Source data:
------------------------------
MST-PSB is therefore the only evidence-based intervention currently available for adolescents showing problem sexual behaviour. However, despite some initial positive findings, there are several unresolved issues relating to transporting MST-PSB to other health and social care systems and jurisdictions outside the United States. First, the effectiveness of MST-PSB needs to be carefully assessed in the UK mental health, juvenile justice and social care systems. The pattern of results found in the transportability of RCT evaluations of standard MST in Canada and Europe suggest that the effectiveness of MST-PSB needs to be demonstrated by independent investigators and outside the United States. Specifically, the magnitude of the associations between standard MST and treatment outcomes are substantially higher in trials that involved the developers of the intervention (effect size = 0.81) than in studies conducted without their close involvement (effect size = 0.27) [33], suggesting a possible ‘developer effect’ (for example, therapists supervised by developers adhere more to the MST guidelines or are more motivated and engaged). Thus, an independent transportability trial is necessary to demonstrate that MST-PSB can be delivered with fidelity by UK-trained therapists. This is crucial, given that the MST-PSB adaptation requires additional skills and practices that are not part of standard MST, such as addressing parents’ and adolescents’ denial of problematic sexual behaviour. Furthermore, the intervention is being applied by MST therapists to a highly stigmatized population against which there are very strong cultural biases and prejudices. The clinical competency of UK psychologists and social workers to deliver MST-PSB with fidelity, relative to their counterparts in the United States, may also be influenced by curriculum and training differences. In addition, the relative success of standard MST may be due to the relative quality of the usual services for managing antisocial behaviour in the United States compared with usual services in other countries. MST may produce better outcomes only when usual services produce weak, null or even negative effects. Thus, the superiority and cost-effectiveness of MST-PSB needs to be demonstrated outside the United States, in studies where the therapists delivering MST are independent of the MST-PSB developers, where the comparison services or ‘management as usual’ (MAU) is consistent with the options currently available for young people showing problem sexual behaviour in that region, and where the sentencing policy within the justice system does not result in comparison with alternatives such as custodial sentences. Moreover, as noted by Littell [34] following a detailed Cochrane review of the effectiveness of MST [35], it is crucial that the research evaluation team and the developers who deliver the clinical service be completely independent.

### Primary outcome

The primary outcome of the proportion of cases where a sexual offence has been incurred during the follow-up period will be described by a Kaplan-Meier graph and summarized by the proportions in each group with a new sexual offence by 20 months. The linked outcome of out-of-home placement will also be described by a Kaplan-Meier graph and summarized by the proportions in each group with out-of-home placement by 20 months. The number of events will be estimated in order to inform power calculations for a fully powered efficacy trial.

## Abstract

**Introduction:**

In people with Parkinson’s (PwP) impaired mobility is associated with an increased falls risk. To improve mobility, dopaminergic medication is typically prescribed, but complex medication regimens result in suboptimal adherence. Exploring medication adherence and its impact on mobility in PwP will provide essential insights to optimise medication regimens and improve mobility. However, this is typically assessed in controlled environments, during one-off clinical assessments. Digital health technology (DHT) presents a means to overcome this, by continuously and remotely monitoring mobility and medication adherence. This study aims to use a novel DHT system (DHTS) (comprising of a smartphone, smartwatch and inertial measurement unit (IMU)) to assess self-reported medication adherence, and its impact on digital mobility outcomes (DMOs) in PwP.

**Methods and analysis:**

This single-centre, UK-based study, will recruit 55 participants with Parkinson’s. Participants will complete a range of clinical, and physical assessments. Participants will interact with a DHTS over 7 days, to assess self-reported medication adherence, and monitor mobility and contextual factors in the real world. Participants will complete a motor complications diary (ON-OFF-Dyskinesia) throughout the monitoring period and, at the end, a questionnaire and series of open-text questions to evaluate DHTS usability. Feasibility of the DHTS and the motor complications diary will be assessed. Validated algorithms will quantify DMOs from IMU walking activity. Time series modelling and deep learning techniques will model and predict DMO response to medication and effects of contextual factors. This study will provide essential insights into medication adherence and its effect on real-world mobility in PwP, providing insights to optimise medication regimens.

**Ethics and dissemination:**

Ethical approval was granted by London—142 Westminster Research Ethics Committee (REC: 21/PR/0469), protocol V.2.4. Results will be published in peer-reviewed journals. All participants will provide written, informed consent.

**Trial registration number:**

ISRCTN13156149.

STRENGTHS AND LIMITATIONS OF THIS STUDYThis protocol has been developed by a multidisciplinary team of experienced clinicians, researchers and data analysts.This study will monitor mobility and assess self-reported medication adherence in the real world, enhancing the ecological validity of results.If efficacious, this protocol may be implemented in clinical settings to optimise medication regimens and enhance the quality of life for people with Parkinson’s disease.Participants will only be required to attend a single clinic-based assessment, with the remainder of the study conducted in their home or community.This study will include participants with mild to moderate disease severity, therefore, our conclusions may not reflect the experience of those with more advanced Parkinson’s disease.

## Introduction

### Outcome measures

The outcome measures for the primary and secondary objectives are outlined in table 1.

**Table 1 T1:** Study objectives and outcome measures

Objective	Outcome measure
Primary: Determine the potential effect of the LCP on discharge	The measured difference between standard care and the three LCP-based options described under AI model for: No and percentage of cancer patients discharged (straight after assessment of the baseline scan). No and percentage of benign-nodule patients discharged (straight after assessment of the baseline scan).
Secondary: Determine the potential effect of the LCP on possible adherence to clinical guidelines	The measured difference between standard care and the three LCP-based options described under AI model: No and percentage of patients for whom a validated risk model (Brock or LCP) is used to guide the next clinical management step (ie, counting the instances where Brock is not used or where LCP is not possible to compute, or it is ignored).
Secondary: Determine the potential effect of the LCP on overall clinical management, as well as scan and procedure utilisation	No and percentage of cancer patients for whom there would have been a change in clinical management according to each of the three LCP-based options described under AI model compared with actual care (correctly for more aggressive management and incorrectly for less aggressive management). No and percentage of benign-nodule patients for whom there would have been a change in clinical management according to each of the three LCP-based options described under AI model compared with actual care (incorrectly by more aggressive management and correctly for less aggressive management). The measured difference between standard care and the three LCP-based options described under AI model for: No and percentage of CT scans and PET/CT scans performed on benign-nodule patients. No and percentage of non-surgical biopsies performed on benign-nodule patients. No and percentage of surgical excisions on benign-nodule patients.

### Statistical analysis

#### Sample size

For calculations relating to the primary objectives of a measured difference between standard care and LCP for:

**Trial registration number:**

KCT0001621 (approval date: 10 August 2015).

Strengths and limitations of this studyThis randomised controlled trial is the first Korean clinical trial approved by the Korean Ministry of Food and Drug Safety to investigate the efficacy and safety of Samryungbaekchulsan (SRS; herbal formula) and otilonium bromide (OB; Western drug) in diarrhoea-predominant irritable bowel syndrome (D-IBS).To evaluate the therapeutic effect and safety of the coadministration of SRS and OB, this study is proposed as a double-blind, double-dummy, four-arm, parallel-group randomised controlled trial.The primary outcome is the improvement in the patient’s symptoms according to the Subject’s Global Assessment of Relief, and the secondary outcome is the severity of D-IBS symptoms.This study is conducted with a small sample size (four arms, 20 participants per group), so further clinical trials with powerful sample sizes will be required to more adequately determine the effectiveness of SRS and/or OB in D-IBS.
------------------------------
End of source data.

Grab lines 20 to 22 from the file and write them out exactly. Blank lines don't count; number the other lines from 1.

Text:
Secondary: Determine the potential effect of the LCP on possible adherence to clinical guidelines	The measured difference between standard care and the three LCP-based options described under AI model: No and percentage of patients for whom a validated risk model (Brock or LCP) is used to guide the next clinical management step (ie, counting the instances where Brock is not used or where LCP is not possible to compute, or it is ignored).
Secondary: Determine the potential effect of the LCP on overall clinical management, as well as scan and procedure utilisation	No and percentage of cancer patients for whom there would have been a change in clinical management according to each of the three LCP-based options described under AI model compared with actual care (correctly for more aggressive management and incorrectly for less aggressive management). No and percentage of benign-nodule patients for whom there would have been a change in clinical management according to each of the three LCP-based options described under AI model compared with actual care (incorrectly by more aggressive management and correctly for less aggressive management). The measured difference between standard care and the three LCP-based options described under AI model for: No and percentage of CT scans and PET/CT scans performed on benign-nodule patients. No and percentage of non-surgical biopsies performed on benign-nodule patients. No and percentage of surgical excisions on benign-nodule patients.

### Statistical analysis